New York Power Authority and Senator Seward
Announce Funding for Wetlands Research by SUNY Oneonta
September 5, 2006
FOR IMMEDIATE RELEASE
COOPERSTOWN—The New York Power Authority (NYPA) and
Senator James L. Seward (R-C-I, Milford) today announced $10,000 in
funding for research by the State University of New York (SUNY) at
Oneonta to control and monitor the growth of an invasive aquatic
plant, the water chestnut, in an Otsego County wetlands area.
On Tuesday, NYPA and Senator Seward presented
ceremonial checks to the SUNY Oneonta Biological Field Station (BFS)
by Otsego Lake, part of the New York State portion of the
Susquehanna River Basin, whose upper watershed area has been
impacted by the water chestnut.
“The spread of water chestnuts—a nonnative
species—is a real concern given its rapid growth over large areas
that can impede other horticultural life along with recreational
activities on waterways,” said Timothy S. Carey, NYPA president and
chief executive officer. “Its growth can also pose problems for
hydropower projects, such as NYPA’s Crescent and Vischer Ferry
facilities on the Mohawk River.”
“Excessive spread of water chestnuts have
long-term, negative effects on our area's lakes and rivers, and who
better to head up this effort than SUNY Oneonta's Biological Field
Station. New York State Senate and the New York Power Authority are
each providing $5,000 grants [for a total of $10,000] for the field
station to study, monitor and control the invasive water chestnut,”
said Senator Seward.
"We are very appreciative for the support of the
Power Authority and Senator Seward for our research,” said Dr.
Willard N. Harman of SUNY Oneonta’s BFS. “It enables us to learn how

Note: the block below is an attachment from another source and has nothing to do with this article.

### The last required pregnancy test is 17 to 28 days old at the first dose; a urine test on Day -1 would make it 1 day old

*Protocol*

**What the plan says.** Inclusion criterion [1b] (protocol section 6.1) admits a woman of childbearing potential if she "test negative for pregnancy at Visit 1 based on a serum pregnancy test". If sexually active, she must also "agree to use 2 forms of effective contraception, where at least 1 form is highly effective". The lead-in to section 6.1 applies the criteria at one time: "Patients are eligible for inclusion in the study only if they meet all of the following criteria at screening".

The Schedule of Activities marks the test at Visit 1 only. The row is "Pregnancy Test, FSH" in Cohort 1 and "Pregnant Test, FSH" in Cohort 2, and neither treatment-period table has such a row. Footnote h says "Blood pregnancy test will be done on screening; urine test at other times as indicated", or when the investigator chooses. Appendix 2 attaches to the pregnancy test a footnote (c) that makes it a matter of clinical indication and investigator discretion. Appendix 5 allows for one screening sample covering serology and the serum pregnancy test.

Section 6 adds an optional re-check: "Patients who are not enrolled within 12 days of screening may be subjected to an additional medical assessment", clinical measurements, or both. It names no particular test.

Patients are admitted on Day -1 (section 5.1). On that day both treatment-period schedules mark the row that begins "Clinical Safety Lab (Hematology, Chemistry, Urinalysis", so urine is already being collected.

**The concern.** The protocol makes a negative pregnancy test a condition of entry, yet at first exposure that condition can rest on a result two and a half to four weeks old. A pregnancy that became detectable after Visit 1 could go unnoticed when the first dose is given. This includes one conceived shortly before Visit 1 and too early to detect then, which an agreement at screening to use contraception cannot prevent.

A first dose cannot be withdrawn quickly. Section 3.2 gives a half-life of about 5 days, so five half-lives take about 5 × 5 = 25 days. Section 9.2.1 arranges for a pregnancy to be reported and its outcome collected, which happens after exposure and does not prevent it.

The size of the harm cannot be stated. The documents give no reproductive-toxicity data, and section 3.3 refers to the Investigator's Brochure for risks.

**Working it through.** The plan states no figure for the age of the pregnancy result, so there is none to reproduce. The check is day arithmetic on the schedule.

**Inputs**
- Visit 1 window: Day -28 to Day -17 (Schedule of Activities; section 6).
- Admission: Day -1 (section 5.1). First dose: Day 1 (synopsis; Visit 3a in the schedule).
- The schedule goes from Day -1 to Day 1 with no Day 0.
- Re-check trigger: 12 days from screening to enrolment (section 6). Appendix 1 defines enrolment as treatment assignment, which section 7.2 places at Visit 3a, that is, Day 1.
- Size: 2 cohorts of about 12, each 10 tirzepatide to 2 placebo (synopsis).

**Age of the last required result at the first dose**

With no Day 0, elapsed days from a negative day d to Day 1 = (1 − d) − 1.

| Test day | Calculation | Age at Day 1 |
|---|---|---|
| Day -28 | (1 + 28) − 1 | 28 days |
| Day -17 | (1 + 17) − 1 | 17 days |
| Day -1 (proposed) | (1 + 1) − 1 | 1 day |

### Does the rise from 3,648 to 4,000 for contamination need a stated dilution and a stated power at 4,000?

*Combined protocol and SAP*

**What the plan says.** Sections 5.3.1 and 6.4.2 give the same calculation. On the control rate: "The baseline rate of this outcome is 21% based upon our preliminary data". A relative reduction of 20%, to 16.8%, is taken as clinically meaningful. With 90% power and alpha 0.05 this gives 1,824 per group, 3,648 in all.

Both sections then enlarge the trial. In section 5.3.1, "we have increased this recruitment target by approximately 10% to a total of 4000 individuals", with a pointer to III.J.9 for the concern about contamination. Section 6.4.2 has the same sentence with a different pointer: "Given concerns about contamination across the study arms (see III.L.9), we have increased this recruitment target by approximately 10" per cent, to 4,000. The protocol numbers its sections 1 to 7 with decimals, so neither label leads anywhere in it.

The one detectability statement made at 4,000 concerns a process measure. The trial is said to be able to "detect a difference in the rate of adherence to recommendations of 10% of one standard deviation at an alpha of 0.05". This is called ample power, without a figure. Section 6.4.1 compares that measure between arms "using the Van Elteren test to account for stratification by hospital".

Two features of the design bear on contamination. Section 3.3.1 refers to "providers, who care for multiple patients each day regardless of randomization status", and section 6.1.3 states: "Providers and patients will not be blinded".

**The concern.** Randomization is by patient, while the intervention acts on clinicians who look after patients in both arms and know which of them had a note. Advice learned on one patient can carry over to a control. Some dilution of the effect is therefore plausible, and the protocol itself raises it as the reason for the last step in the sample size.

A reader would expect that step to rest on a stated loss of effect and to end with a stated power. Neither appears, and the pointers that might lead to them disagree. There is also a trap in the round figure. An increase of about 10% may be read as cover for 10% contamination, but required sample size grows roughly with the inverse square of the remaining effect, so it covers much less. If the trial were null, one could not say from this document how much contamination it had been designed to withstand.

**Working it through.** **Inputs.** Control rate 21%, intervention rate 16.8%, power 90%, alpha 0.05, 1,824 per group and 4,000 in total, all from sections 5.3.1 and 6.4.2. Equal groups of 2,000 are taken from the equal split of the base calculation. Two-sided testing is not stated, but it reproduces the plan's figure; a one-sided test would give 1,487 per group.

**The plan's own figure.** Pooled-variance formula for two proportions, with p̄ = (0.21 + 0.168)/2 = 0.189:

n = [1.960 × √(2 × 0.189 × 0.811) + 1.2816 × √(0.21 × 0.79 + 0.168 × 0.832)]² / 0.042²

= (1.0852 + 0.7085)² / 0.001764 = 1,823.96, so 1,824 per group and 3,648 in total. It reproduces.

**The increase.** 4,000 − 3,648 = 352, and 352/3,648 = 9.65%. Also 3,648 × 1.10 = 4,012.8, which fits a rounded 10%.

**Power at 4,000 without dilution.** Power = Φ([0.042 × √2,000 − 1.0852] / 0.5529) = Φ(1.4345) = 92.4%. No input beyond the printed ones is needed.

to address, and then to stress the importance of controlling,
aggressive exotic species that are a very real threat to the entire
Susquehanna Drainage System and the Chesapeake Bay in economically
and environmentally effective ways."
Harman noted that water chestnuts can cover a large
area, in a manner that resembles a dense floating mat. In doing so,
they reduce the growth of other aquatic species and the passage of
light for a balanced ecosystem. The sharp spines of the vegetation
can also limit boating, fishing, swimming and other recreational
The BFS’s multiyear study will help determine the
effectiveness of the selective herbicide treatment, as an
alternative to manual or mechanical removal of the water chestnuts
or the remedies being part of a combined solution. Herbicide 2,4-D,
used in the study, is approved by federal and state agencies.
The New York State Invasive Species Task Force,
created by legislation signed into law by Governor Pataki in 2003,
recognized water chestnuts as an invasive, nonnative species.
■ NYPA uses no tax money or
state credit. It finances its operations through the sale of
bonds and revenues earned in large part through sales of
electricity. ■ NYPA is a leader in promoting
energy-efficiency, new energy technologies and electric
transportation initiatives. ■ It is the
nation’s largest state-owned electric utility, with 18 generating
facilities in various parts of the state and more than 1,400
circuit-miles of transmission lines.
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